As I’ve mentioned before, Cowboy and I both have day jobs in order to support life on the farm. My job happens to be in the high-tech industry, which can be exciting but also volatile. This has been an especially rough week for me as my company is laying folks off (or as the latest industry trend likes to call it “delayering,” but this farmgirl says let’s just call a spade a spade). While I am super blessed to have landed a spot, many great folks, some dear friends of mine, were ushered out the virtual door. It’s truly been heartbreaking.
Currently, I product manage software applications for the digital industry. It’s a fast moving place where things are always changing and there is never a shortage of things to learn and do. Simply put, it can be thrilling and an adrenaline rush when you see your ideas comes to life. But to be honest, I’m a bit of an oddball in the field as I live in rural America and do this job remotely. Many of my colleagues are big city folks who are immersed in technology 24/7. But while I’m known as the Texas farmgirl around the office, I’ve often said it’s because I live a decidely non-tech life that I can excel at a high-tech work life.
Which brings me back to this week. My emotions have been all over the map with these changes. But I am reminded once again just why the farm life is the perfect spot for us. Horse stall therapy! You see, when you are up to your elbows in documentation and timelines and everything feels critical, a horse (or any animal) can be a calming friend and a reminder to take a breath.
Just standing next to my Ranger boy I can inhale the sweet scents from his neck, run my fingers through his long mane, and be in the moment. I often will just wrap my hands around his neck. Horse hugs are the best! (To boot, it’s never wise to be around a 1000-lb animal and not be in the moment. It’s best to be right there!)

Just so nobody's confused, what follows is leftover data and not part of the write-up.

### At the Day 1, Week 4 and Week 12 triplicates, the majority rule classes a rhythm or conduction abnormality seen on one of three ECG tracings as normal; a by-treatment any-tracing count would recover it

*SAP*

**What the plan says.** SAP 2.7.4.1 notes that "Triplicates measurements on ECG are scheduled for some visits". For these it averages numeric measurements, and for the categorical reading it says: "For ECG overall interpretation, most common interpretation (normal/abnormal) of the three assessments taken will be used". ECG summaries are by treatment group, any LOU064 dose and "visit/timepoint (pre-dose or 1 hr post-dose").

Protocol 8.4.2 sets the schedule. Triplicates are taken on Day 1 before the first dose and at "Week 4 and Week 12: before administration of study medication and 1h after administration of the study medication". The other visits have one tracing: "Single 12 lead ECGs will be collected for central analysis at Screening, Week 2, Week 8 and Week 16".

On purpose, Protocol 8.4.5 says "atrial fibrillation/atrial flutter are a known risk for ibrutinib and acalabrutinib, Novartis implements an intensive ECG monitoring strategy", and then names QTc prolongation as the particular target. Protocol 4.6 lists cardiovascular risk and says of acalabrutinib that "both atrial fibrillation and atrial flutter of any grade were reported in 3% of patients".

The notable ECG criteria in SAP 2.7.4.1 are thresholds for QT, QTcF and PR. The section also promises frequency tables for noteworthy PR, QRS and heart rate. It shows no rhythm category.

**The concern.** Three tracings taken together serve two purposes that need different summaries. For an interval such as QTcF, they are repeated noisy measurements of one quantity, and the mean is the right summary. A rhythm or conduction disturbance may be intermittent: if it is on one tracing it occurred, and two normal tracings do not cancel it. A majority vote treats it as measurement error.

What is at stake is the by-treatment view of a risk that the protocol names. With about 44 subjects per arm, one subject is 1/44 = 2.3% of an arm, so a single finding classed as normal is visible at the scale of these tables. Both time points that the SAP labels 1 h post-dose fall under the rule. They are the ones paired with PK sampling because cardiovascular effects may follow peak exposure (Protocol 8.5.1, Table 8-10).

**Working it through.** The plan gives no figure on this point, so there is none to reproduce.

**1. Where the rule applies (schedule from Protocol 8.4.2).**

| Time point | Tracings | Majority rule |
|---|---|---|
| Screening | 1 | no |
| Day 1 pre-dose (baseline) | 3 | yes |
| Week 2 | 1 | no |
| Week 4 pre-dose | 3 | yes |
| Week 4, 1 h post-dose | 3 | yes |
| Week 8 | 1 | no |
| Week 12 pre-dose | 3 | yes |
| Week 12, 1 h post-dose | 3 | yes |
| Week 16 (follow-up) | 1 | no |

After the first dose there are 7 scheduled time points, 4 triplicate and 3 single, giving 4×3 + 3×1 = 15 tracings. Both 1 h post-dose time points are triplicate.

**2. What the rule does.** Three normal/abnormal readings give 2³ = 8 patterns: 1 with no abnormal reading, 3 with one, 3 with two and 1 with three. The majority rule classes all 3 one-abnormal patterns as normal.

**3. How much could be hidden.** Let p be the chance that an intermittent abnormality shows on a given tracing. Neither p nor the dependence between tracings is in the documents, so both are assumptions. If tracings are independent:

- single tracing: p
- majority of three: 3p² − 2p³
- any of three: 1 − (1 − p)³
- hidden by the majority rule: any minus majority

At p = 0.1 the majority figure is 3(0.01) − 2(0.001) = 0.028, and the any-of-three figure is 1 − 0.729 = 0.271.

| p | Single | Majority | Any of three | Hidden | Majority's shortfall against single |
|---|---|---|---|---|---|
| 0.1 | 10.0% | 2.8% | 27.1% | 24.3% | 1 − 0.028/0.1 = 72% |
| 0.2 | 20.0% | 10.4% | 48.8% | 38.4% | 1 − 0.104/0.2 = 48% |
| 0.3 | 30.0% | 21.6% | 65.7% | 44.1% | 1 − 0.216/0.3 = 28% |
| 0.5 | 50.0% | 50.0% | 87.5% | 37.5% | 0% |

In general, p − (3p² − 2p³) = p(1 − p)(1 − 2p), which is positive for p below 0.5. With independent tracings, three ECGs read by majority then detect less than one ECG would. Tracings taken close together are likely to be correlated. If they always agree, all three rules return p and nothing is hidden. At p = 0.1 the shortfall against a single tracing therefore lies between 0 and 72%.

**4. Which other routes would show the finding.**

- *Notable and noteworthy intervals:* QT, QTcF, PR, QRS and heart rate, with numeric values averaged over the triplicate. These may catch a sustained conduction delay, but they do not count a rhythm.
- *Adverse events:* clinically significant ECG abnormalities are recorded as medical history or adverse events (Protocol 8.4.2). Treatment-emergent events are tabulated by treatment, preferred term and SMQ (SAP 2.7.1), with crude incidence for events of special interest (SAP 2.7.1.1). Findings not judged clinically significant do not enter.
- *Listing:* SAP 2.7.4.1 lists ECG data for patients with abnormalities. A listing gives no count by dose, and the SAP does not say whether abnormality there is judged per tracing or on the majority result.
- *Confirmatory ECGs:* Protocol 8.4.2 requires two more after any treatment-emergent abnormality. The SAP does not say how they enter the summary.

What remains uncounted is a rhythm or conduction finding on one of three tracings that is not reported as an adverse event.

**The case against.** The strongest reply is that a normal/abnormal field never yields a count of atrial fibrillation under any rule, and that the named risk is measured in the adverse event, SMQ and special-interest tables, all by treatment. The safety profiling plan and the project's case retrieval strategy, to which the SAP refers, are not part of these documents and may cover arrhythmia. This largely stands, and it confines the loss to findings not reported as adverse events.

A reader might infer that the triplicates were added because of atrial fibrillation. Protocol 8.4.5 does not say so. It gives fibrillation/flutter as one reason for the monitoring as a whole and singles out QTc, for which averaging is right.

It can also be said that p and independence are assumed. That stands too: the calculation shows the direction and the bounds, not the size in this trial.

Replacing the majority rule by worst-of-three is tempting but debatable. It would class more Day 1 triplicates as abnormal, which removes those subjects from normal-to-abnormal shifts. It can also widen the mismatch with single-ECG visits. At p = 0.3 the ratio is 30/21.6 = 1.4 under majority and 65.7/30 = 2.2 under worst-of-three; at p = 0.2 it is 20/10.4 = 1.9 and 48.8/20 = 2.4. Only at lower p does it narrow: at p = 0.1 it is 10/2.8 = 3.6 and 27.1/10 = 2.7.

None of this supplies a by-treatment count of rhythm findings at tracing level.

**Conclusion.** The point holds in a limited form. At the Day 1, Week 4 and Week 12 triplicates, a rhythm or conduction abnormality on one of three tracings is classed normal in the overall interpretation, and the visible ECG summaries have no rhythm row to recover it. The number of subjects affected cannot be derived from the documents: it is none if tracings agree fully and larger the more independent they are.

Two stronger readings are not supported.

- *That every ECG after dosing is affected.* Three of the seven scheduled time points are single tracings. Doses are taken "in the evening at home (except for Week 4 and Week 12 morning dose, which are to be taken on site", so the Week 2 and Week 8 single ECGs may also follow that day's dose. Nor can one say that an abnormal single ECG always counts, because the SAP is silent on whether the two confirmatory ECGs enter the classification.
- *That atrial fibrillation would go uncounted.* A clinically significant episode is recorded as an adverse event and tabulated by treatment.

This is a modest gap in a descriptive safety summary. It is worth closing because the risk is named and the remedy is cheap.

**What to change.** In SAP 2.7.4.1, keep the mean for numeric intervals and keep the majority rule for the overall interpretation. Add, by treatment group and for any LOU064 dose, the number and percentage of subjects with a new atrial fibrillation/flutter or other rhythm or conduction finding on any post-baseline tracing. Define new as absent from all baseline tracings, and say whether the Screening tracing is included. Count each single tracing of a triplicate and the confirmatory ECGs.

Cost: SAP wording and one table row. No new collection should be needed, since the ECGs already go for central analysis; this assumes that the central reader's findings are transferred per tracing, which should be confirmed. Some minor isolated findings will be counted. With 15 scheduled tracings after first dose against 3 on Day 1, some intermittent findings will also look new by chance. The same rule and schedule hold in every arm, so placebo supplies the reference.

And around the farm, it’s not just Ranger who can fill up your soul. It’s watching Nightmare the cat criss-cross the horse stalls by being mister twinkle toes across the fence tops. It’s watching Maybelle the dog’s ear flop with joy as she runs across the yard in sheer joy as she chases a rock. (Yes, I said rock.) It’s listening to the brays of Sweetie Pie the donkey as she insists she is starving and will simply collapse if you don’t feed her one more time or give her some good neck rubs.
And sometimes you just need to work out with some good old fashioned farm work. Shoveling out horse stalls is about as honest as it gets. It is what it is, and with each scoop you put a little of your own muck in the bucket.
It’s a farmtastic life for me, and while things may ebb and flow, and times can be upsetting or scary, it reminds me why Cowboy and I chose to move to the country and live this life. Horse stall therapy really is good for the soul.